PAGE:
SUCCESS Entrepreneur Contest Winner Shares Tips for Being a Panelist
Editor’s note: This submission is from our Start Small Win Big 2013 winner Mary Juetten, whose small business Traklight was selected by SUCCESS editors as our entrepreneur contest winner. Since her selection, Juetten has gone on to win several more awards for her small business and be featured on prominent conference panels.
I recently sat on the “Startup Funding: Alternative Sources of Capital” panel at the second SXSW V2V conference in Las Vegas. The panel moderator and my good friend Delilah Panio landed me the spot after presenting together in March to Women in Los Angeles Venture Association (LAVA) on a similar topic.
Want to be a featured expert on a conference panel? Here are some pros and cons of participating on a panel and tips for getting the most out of your experience.
As a preselected conference “mentor” at the same SXSW V2V conference last year, I made some excellent contacts from people looking at our company’s program and reaching out in advance. This year participating on the panel, there were not many upfront connections other than fellow panelists, but the session itself was well attended—and it’s always a great fear of mine that no one will show up.
After the conference, we saw a small spike in our website traffic and an increased number of social media and LinkedIn interactions, but most important, SUCCESS asked me to write this blog. In my humble opinion, you cannot speak on panels simply for publicity. It’s about giving back.
At Traklight, we have worked hard to raise awareness about intellectual property (IP) and make ourselves known as a thought leader. It was an honor to be asked by my peers and SXSW organizers to sit on the panel.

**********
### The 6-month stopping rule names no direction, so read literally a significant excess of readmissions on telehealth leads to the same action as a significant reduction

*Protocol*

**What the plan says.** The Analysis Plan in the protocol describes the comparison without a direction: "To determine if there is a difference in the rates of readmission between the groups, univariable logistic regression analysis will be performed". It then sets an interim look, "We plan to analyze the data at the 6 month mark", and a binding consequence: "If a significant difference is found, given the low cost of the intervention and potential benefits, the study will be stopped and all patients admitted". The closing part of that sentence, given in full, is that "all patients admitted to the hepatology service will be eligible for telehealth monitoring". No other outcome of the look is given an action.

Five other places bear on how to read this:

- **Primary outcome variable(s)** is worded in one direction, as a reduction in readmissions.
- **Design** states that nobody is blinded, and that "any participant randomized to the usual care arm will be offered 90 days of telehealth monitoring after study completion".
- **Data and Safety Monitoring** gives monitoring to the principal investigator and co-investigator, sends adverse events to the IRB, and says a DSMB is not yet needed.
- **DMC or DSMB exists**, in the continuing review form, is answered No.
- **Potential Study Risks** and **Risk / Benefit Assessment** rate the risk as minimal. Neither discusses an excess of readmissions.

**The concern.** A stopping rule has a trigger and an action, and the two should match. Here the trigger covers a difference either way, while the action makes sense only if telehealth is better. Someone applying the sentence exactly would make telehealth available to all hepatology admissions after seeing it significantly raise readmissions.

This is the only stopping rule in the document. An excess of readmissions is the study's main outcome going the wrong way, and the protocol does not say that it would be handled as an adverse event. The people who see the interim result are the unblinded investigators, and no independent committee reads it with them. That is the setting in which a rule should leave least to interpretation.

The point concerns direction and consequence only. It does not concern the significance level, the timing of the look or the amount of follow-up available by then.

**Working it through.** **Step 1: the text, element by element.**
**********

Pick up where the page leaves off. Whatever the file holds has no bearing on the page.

Being visible is one thing, but earning credibility and trust is another. As a young company, being an expert in an area is the most valuable currency. The conference panel offered me the chance to develop that credibility without pitching my company. That is supremely important to avoid— selling from the stage during a panel.
The power of networking has been critical to our success. I met several interesting contacts after the panel. Note that it is imperative to linger and mingle; do not run off once your session is over.
As entrepreneurs, and particularly as passionate CEOs, we sometimes have low moments when we aren’t sure it will all work out. It was inspiring to be on a panel surrounded by fellow scrappy entrepreneurs and an engaged audience. The new insights and ideas that come from this collaborative event are priceless benefits.
As a speaker, it is on you to cover any travel and hotel costs, a possible drawback for startups.
However, it is not—and shouldn’t be—about the actual cost. The intrinsic value of the contacts, visibility and networking, plus the inspiration and education you will undoubtedly receive by attending the event, make speaking on a panel a positive return on investment of your time and money.
Additionally, the generous SXSW V2V organizers provided panelists with a full-access pass, so I had the opportunity to get inspired and educated by other speakers and panels.
Bonus: Tips on Startup Funding
As I said, with panel participation comes inspiration, and I thought I’d share with you the education I absorbed during my own session. Here are some of the lessons I learned from my fellow presenters on the “Startup Funding: Alternative Sources of Capital” panel:
Gavin Fish, Light Harmonic’s VP of sales and marketing, has raised almost $3 million through crowdfunding efforts. He explained that market validation and research is a side benefit of rewards-based platforms.
Jennifer Beall, Tot Squad’s founder and CEO, talked about putting yourself out there in contests—advice I, of course, agree with, being a SUCCESS contest winner, which has been the start of so many amazing relationships.
Delilah Panio, founder of Stiletto Dash Inc. and management consultant, presented the top six things every entrepreneur needs to do to get investor-ready:
1. Be the expert
2. Get your corporate house in order
3. Get your IP locked in (my favorite!)
4. Develop your materials
5. Know fundraising terms
6. Get confident—because you are the No. 1 factor in fundraising